Better prognoses for bowel tumours on the way
A hormone that regulates hunger and body weight also increases small-bowel cancer mortality rates, as shown in a study at Linköping and Lund Universities.
The hormone in question is the CART (cocaine and amphetamine regulated transcript) peptide, which is now being launched as a prognosis tool and possible target for anti-tumour treatment.
The study, presented in Clinical Cancer Research with Kalle Landerholm (pictured) as the principal author, shows that the more the CART peptide is present in the tumour, the worse the survival rate for patients with small-bowel carcinoid tumours.
Carcinoid tumours are the most common form in the small bowel. By the time one is discovered it has usually already spread to other parts of the body, but the patient can still survive for several years. It is difficult, however, to prognosticate the course of the disease with any certainty, since there are no good markers for survival.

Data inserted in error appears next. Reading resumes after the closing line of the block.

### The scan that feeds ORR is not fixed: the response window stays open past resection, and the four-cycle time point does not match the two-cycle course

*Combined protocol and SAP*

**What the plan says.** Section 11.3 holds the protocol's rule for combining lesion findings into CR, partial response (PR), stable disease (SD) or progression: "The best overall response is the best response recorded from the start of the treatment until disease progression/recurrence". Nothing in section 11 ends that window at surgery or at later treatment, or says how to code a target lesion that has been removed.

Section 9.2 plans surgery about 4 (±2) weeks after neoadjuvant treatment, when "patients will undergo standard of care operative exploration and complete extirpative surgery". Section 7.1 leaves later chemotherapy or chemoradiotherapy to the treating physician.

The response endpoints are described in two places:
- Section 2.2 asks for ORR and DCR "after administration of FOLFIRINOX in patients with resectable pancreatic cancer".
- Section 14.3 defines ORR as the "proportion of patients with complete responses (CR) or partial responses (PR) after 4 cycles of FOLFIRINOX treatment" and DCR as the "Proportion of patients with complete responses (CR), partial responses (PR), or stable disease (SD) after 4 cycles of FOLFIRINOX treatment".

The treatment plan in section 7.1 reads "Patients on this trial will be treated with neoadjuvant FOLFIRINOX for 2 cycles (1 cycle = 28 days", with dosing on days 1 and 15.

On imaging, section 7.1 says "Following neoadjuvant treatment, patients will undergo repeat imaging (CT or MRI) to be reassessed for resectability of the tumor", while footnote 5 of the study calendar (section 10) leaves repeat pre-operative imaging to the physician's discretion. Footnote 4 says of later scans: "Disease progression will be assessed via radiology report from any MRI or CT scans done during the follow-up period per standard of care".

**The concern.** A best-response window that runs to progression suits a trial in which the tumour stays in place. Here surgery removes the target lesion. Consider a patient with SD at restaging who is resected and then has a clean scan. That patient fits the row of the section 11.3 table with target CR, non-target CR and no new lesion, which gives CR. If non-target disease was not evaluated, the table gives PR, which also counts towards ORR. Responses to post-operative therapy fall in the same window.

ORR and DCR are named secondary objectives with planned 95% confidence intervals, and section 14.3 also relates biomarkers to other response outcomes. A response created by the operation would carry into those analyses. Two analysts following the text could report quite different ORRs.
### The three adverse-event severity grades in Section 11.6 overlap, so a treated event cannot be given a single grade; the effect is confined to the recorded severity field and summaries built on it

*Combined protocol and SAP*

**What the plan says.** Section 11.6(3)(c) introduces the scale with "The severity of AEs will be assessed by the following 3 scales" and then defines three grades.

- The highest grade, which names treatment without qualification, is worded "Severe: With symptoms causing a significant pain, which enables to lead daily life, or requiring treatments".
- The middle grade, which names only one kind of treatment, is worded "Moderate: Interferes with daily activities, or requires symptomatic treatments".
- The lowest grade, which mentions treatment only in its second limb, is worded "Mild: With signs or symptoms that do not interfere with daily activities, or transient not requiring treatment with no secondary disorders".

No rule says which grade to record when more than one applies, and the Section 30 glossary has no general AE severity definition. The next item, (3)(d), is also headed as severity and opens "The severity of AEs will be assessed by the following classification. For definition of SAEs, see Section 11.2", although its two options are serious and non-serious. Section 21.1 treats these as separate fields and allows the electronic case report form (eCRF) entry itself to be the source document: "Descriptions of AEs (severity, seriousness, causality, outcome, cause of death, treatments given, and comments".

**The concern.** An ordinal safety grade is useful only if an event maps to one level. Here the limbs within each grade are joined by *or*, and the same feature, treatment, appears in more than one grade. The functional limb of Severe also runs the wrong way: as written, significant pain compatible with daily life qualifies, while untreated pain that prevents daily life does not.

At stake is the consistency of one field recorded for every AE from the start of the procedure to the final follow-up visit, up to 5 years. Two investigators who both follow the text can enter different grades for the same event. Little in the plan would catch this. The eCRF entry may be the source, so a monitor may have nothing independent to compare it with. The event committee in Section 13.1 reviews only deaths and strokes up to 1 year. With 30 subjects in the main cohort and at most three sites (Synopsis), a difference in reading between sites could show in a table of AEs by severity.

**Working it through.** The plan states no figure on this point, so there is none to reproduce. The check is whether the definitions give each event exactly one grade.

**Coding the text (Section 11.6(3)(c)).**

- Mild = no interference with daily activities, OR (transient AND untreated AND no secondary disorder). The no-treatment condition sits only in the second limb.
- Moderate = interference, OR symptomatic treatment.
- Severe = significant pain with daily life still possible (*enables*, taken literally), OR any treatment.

Kalle Landerholm, is a surgeon at Ryhov County Hospital in Jönköping and an MD at Linköping University, he elaborates:
“This study is the first to show worse survival rates for patients with CART-producing tumours. In support of this we also see that CART increases the growth and vitality of cultured tumour cells.”
CART appears to be what is known as a brain-bowel peptide, which acts both as a neurotransmitter in the nervous system and as a hormone. In the brain it is believed to regulate eating and body weight, but also to be involved in the reward system and in stress response. In the digestive system, CART functions as a hormone that in turn regulates the release of other hormones, for example.
Expression of cocaine- and amphetamine-regulated transcript is associated with worse survival in small bowel carcinoid tumors by Kalle Landerholm, Liliya Shcherbina, Sture E. Falkmer, Johannes Järhult and Nils Wierup. Clinical Cancer Research, 1 July 2012.
Publications for Kalle Landerholm
LiU Electronic press
Last updated: 2013-05-30